It is only a temporary suspension that affects about 10,000 troops, and is meant to enhance better accounting. We continue to provide assistance to specialised groups within Somalia.

This is part of our efforts to review how we can form a coherent and effective Somali national army that integrates all groups, military and militia in the regional states.

We have discussed this issue with the Somali government as we establish how to work with the AU, Amisom, the UN, and countries that provide troops like Kenya, Ethiopia, Uganda, Djibouti and Burundi.

The national army needs to be trained, and fully coherent under a unified command.

At the Somalia conference in London last May, we agreed that transparent, open accounting practices and financial institutions are critical. These are the same issues we face in the Democratic Republic of the Congo under Monusco.

There has been an increase in terrorist activities on the continent since 2001, and it concurred with the rise in US military presence in Africa. Does it suggest a problem with the American strategy?

It is true that terrorist activities have increased. The leaders and the people we spoke with during this trip were concerned about ISIS fighters leaving Iraq and the Middle East. We’re looking at ISIS formations in Somalia and West Africa. We’re looking at Boko Haram. We’re even looking at the militias in eastern Congo, which are transforming.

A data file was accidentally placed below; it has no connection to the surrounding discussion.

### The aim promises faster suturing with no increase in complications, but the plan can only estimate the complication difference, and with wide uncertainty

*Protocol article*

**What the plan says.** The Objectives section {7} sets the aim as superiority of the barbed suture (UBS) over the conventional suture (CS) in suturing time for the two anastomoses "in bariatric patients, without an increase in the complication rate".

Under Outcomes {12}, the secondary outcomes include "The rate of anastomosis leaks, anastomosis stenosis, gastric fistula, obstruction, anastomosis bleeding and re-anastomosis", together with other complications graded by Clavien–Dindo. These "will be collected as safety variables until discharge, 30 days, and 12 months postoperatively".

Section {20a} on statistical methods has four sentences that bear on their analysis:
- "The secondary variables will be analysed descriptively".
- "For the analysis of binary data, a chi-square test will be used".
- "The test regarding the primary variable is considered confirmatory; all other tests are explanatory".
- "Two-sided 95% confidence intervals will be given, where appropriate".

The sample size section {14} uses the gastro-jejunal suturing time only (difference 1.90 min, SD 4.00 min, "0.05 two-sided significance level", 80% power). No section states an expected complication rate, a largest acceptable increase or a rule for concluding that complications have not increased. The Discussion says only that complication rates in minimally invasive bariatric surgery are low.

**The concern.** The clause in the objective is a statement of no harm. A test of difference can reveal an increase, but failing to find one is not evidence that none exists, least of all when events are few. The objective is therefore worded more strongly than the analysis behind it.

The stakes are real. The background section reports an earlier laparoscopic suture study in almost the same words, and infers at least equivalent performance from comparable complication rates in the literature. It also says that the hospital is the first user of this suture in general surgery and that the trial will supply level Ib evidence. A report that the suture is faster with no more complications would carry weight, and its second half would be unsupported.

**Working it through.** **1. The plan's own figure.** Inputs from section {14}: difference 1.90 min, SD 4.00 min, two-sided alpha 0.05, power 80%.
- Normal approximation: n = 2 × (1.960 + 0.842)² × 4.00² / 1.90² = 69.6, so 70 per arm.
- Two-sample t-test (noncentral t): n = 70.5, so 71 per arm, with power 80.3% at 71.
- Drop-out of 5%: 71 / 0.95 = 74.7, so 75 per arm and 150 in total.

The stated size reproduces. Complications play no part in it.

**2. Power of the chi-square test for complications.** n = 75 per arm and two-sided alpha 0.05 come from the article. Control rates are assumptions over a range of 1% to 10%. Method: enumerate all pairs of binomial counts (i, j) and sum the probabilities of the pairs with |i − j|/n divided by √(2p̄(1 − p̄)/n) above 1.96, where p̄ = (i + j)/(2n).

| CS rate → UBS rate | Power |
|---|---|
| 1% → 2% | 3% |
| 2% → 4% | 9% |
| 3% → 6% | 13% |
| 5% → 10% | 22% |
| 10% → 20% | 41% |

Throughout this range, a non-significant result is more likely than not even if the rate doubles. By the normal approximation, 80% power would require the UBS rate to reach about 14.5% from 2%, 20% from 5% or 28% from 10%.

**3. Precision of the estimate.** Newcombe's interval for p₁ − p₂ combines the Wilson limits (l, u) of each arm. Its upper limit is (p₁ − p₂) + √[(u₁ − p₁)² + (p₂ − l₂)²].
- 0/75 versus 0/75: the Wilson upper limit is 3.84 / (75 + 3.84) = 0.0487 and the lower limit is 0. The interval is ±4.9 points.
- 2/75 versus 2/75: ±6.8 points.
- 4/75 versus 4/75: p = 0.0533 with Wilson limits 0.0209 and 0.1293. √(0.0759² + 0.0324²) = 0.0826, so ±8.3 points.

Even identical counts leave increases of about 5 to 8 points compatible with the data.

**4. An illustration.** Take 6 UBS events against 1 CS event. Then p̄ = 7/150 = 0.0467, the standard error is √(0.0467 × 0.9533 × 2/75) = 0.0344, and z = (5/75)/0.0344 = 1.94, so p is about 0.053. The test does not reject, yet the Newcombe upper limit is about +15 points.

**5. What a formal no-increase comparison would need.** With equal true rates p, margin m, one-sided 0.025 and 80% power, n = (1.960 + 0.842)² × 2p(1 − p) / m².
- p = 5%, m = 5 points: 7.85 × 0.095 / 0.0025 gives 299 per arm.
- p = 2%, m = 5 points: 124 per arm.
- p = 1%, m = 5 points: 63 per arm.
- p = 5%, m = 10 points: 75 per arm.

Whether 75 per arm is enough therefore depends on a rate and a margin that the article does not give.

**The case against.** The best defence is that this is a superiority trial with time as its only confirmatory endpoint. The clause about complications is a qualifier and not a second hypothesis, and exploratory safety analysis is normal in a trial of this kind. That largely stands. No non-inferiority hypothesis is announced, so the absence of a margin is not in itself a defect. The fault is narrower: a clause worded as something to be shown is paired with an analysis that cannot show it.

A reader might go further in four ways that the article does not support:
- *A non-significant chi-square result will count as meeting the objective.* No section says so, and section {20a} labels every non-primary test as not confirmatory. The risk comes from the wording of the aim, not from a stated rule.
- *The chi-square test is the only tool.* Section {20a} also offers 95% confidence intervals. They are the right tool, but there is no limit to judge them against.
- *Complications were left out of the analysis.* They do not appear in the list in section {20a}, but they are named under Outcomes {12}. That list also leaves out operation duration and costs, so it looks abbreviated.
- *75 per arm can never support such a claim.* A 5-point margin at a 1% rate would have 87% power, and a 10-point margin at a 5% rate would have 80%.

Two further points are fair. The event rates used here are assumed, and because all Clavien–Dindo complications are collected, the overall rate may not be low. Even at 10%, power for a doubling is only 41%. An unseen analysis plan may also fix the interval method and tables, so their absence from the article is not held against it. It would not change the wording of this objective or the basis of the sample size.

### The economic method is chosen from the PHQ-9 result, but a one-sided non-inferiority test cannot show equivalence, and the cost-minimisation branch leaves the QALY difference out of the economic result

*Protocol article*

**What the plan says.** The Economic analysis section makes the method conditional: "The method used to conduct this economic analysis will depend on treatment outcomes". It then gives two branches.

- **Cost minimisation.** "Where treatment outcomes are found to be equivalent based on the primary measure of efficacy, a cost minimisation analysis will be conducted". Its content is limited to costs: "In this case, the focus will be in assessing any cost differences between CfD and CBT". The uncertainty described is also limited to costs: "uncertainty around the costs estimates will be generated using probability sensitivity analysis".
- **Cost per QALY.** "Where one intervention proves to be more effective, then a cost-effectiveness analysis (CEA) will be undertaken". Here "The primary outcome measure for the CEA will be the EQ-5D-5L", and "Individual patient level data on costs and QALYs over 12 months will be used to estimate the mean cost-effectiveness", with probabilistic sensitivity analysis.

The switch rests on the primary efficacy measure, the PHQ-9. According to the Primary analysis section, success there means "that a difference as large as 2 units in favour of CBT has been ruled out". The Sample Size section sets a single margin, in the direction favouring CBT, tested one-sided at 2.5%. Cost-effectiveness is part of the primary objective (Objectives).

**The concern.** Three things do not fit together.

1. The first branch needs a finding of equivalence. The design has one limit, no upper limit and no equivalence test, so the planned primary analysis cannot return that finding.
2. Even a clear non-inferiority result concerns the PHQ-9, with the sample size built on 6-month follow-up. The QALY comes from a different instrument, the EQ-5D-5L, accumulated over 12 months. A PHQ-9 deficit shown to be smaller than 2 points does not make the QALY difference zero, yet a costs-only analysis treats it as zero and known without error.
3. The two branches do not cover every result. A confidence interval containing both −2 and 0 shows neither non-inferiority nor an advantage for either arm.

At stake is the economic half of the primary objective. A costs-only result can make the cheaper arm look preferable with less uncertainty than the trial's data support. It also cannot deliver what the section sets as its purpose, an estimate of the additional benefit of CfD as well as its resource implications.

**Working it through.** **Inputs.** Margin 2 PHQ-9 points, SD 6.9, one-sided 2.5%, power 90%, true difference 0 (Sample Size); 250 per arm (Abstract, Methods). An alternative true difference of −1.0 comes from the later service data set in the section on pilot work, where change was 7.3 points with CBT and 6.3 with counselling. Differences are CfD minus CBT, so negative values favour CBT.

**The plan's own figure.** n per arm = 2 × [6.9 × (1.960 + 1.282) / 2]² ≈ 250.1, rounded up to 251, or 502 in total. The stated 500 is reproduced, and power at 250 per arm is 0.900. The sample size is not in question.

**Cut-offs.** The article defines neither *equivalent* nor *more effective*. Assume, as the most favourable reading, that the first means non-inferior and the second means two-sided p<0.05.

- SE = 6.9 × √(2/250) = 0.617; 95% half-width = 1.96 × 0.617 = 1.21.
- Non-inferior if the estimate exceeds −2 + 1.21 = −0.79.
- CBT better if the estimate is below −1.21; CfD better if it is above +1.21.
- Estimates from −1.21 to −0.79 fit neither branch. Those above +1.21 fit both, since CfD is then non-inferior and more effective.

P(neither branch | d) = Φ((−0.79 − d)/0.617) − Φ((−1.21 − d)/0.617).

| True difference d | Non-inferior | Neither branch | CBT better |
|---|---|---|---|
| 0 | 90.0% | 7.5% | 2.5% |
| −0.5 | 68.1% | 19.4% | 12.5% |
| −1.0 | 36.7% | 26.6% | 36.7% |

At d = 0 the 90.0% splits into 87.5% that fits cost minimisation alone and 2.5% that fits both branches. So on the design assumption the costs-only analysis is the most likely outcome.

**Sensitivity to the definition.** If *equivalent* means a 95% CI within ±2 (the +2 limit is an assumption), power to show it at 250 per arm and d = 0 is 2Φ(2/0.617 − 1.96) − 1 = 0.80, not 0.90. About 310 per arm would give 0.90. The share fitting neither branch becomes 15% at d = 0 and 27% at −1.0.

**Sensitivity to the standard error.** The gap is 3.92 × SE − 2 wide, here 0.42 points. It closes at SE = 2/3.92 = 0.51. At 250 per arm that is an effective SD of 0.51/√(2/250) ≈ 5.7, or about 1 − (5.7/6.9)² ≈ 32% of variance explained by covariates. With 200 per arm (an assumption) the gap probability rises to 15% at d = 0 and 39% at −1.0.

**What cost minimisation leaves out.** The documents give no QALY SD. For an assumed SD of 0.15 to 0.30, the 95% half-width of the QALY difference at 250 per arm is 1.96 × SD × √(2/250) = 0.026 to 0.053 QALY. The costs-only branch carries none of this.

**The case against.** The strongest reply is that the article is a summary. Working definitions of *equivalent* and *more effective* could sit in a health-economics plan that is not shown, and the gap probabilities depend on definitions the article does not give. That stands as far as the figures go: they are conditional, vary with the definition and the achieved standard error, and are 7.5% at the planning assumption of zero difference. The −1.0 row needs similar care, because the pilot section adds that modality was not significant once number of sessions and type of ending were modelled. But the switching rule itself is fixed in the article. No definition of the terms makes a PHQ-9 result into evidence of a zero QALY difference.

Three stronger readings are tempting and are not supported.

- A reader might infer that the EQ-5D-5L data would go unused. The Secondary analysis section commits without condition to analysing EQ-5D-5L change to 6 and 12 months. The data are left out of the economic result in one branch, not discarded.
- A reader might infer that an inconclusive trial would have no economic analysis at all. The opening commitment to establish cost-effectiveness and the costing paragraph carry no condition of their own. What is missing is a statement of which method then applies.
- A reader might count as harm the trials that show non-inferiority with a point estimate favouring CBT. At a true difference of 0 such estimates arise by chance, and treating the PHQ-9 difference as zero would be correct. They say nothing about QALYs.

We’re working with partner countries, so the US State Department has trained about 300,000 troops from 26 African countries this year, with peacekeeping operations as the main focus.

Our use of military, unlike in other areas, does not take the lead in operations but works with partner countries. Currently, 63 per cent of the UN operations are in Africa. That means you’re taking 87 per cent of the UN troops from Africa, that’s over 70,000.

Could you comment on reports that donors have suspended financial aid to the Kenyan security sector due to recent reports of police brutality?

Our investments in Kenya include security sector reform. Kenya is important, not only in fighting and resisting Al Shabaab, but also ISIS and terrorist groups coming into the country.

As far as detracting or cutting or limiting or setting restrictions, I’ll have to get back to you on that because Kenya is one of our most important countries, just as Ethiopia is, and to my knowledge we have not cut or diminished assistance or investment.

–Compiled by Fred Oluoch.